The Anniversary

Youth & Young Manhood Turns 20


Everyone always knew Kings Of Leon had a great story. The band was a family affair, made up of brothers Caleb, Nathan, and Jared Followill, and their cousin Matthew; all were young and scruffy but also good-looking in the dirty retro way of the early ’00s garage rock boom. More importantly, the Followill brothers had come from a strange yet deeply American background, in which they’d spent large portions of their youth traveling around the South with their father, a pentecostal preacher hitting up tent revivals. By the late ’90s, their father had quit the calling and their parents had split, leading to Caleb and Nathan settling near Nashville and shopping demos around. The whole thing was steeped in rock ‘n’ roll myth-making from the start, and soon the band would live it out for real.

You know this story. Because people knew it was a great story, it was beaten to death upon Kings Of Leon’s arrival in the initial years of this century. By the time they were releasing their second album, they were already moodily rebutting people’s ideas about them. In certain American hipster circles, they were immediately greeted with side eyes; Pitchfork, then the front guard of indie cred, was perennially skeptical of the band’s whole “schtick.” But whatever coolness politics surrounded (or mired) Kings Of Leon back then would cease to matter. When their full-length debut Youth & Young Manhood hit UK shelves 20 years ago today, it was the start of one of the last big rock ascensions of the 21st century.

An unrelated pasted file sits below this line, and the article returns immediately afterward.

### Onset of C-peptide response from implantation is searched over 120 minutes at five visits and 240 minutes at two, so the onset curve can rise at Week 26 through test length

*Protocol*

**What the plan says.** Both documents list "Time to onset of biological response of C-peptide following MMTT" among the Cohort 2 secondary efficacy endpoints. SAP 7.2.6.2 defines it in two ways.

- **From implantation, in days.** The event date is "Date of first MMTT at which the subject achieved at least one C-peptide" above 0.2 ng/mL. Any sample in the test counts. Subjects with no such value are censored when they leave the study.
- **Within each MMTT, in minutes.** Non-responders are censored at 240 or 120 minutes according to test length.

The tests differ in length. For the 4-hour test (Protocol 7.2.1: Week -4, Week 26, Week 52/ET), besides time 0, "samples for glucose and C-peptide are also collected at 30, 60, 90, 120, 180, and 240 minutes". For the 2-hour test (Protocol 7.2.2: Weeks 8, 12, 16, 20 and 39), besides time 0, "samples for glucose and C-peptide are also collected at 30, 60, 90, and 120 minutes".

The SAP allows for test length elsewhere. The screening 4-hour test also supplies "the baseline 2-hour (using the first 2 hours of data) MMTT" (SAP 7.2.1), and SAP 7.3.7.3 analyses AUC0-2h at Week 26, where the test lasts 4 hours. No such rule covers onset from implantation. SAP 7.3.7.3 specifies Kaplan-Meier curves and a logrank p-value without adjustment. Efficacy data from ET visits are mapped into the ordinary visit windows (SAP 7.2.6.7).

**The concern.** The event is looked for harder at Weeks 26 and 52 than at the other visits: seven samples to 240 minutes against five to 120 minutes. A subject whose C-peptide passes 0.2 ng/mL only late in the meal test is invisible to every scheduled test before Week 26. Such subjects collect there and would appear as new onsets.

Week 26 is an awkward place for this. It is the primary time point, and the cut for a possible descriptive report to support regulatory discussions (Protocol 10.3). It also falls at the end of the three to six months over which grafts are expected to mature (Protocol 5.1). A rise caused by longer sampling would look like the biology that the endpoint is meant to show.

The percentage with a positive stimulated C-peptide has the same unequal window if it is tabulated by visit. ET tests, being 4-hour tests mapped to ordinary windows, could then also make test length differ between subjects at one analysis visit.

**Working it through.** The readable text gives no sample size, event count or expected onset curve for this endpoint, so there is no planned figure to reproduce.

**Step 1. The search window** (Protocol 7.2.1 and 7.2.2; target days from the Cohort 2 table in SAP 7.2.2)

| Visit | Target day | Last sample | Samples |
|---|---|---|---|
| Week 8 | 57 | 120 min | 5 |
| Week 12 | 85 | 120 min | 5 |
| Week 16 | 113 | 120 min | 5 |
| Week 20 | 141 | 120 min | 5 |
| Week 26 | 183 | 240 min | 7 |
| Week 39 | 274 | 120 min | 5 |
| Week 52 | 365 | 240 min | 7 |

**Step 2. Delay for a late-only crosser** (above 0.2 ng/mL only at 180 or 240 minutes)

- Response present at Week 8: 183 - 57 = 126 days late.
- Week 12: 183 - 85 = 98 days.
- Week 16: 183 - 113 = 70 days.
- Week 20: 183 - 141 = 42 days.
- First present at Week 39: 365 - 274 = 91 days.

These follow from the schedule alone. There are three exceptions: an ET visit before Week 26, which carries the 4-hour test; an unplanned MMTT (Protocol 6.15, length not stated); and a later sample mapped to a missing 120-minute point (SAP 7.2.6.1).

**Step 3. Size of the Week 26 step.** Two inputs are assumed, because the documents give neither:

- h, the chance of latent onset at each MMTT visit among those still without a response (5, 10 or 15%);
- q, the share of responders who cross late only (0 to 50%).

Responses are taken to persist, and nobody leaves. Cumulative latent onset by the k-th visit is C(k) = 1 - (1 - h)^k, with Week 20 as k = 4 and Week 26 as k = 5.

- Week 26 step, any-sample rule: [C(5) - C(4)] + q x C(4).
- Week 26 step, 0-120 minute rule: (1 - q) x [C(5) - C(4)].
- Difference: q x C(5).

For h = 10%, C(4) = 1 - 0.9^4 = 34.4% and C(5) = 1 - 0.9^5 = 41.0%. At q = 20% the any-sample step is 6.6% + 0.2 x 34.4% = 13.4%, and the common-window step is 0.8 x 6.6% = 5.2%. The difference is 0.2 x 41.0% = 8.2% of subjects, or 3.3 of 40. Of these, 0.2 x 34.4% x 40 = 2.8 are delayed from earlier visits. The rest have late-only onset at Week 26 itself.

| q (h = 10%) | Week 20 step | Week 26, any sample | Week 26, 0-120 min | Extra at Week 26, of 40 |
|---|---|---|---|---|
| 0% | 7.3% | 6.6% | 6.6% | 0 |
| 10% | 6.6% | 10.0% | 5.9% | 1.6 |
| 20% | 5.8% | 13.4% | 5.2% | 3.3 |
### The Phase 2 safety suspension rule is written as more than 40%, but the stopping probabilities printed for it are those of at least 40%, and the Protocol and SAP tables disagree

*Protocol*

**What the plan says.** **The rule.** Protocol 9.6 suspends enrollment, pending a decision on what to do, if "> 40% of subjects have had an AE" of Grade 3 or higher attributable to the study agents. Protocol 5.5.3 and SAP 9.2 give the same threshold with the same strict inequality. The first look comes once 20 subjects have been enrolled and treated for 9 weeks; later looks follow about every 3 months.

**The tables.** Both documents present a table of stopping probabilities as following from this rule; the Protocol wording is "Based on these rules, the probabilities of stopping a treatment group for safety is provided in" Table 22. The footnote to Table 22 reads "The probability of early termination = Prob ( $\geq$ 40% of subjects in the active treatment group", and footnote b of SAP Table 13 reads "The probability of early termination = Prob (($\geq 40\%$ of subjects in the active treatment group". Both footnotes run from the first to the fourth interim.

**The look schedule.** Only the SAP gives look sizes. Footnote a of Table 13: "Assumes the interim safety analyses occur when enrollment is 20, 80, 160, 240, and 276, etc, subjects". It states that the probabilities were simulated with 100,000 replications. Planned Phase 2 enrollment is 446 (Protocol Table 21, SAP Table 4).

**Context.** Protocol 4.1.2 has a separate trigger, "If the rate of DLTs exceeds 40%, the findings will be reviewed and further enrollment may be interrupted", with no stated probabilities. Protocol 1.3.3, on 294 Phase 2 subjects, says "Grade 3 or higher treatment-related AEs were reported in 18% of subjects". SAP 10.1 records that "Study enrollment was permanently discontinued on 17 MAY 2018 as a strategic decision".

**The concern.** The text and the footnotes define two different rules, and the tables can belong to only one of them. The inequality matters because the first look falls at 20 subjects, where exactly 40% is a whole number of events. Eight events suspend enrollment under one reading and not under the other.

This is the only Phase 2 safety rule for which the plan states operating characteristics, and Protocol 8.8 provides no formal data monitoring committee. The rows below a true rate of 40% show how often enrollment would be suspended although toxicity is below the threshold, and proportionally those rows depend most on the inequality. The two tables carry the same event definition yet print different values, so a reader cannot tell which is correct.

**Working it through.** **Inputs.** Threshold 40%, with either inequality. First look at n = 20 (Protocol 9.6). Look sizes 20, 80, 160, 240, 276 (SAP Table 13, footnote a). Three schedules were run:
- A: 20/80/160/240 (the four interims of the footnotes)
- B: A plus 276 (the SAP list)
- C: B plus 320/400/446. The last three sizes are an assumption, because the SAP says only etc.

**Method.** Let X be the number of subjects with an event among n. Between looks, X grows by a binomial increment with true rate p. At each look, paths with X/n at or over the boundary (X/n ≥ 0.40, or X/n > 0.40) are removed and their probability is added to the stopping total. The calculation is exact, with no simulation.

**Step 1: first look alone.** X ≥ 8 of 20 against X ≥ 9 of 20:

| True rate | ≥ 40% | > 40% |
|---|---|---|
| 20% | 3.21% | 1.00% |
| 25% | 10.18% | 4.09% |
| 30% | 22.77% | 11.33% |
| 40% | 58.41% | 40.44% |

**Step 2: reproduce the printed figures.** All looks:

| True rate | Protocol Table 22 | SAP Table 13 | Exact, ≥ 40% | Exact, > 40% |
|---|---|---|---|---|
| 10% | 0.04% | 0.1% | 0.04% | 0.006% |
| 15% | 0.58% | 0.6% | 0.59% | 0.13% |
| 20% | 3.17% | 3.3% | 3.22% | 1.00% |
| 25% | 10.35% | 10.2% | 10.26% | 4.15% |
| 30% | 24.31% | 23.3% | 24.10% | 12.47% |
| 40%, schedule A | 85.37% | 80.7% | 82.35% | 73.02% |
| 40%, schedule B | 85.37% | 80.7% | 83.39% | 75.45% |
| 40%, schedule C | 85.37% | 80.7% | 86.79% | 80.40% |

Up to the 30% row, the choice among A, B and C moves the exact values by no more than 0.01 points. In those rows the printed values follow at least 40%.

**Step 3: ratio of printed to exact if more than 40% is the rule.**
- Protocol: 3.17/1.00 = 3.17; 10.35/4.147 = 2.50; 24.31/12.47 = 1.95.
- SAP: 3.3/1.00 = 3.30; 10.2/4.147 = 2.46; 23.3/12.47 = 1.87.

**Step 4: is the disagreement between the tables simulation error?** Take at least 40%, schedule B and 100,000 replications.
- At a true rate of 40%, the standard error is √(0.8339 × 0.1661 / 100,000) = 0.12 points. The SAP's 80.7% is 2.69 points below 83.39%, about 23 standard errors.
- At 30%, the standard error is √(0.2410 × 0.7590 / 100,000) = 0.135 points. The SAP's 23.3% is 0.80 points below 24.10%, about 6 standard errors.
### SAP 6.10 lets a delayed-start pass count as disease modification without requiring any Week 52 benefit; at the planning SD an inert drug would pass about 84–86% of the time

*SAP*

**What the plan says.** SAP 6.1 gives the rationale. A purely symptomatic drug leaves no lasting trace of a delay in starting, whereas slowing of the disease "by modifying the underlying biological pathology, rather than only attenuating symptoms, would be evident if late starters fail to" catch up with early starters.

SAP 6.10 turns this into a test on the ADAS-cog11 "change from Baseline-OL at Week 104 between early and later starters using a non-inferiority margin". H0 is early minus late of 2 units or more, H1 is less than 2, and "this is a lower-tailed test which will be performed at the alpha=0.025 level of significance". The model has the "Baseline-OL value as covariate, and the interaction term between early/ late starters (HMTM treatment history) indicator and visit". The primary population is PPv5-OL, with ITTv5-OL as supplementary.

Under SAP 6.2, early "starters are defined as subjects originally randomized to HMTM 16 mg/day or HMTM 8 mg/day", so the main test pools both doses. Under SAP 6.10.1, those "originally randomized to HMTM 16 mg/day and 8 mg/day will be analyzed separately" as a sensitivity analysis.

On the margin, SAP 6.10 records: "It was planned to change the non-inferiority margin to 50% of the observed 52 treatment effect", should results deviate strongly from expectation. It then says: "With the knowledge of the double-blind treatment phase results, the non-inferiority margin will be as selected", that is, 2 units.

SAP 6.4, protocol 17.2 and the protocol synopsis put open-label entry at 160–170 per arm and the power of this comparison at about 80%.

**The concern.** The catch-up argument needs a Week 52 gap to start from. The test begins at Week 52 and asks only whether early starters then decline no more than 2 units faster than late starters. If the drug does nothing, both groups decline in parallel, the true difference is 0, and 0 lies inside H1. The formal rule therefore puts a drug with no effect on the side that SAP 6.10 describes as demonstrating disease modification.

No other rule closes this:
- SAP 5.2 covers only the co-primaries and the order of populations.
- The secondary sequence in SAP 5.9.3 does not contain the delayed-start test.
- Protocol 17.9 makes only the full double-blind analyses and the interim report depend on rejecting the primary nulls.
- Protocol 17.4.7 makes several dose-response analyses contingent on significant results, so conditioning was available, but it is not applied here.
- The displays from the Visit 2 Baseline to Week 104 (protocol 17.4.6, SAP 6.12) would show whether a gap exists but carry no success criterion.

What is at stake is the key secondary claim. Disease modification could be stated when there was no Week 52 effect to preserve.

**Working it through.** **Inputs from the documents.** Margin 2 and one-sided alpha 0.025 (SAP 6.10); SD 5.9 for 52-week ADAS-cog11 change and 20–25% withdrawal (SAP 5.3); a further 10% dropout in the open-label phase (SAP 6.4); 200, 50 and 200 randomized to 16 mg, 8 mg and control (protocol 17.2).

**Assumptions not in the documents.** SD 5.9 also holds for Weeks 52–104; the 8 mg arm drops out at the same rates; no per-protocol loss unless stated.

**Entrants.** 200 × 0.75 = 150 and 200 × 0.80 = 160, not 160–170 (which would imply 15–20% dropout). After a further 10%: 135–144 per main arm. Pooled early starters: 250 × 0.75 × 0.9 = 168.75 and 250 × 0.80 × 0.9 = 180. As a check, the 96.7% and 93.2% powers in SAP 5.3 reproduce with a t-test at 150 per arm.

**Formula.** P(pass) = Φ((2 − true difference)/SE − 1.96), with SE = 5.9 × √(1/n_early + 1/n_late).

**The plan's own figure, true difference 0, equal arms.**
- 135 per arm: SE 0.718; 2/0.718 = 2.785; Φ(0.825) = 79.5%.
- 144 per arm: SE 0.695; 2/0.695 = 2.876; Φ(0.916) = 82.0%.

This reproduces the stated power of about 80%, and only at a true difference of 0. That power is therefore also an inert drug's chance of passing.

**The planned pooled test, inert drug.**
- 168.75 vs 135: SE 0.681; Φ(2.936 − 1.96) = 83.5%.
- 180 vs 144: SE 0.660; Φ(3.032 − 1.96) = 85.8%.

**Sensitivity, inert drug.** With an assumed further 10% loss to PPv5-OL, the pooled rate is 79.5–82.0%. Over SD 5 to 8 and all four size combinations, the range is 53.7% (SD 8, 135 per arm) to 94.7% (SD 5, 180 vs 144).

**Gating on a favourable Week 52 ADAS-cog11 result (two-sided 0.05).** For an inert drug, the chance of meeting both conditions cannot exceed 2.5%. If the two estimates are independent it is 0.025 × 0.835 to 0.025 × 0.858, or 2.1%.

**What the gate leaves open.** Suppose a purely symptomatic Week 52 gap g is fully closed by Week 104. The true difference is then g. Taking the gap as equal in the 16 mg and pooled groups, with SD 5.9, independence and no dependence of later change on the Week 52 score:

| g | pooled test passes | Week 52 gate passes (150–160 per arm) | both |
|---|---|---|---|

Growing up, the Followills had limited exposure to secular pop music. They found things when they could, but they got their rock education later, not too long before the band kicked off. In the early ’00s, Caleb and Nathan had attracted label interest. After they signed to RCA, the powers that be wanted to put a band together for them, but they said they’d hire their teenaged cousin and younger brother. When the band got together, they happened to make a scuzzy garage rock that seamlessly fit in with the early ’00s retro rock trends, but with a twist. These guys were raw, rangy. Soon, the shorthand descriptor for Kings Of Leon was the “Southern Strokes.” (They also happened to be signed by the same A&R, and they opened for the Strokes after Youth & Young Manhood came out.)

By way of proof to RCA, the elder Followills gathered Jared and Matthew, and they stayed in their basement smoking weed and writing songs for a month. They emerged with “Molly’s Chambers,” “California Waiting,” “Wicker Chair,” and “Holy Roller Novocaine,” the latter of which would serve as the title track for an EP that gathered those four songs alongside “Wasted Time.” It laid the groundwork for Youth & Young Manhood, where several of these songs would remain key installments.

Despite all the reasons to be skeptical of Kings Of Leon — the too-perfect origin story, the major label mechanism whirring around them — Youth & Young Manhood wasn’t a runaway hit in America. It garnered some positive reviews and some immediate dismissals Stateside; meanwhile they were anointed rock saviors overseas by the ever-hyperbolic British press. Kings Of Leon became superstars in Europe, but it would take several more albums for their true commercial breakthrough at home. Still, in the wake of hallowed acts of the time like the White Stripes, KOL seemed to be part of the wave. It might not have always been laudatory, but buzz lingered around the young quartet.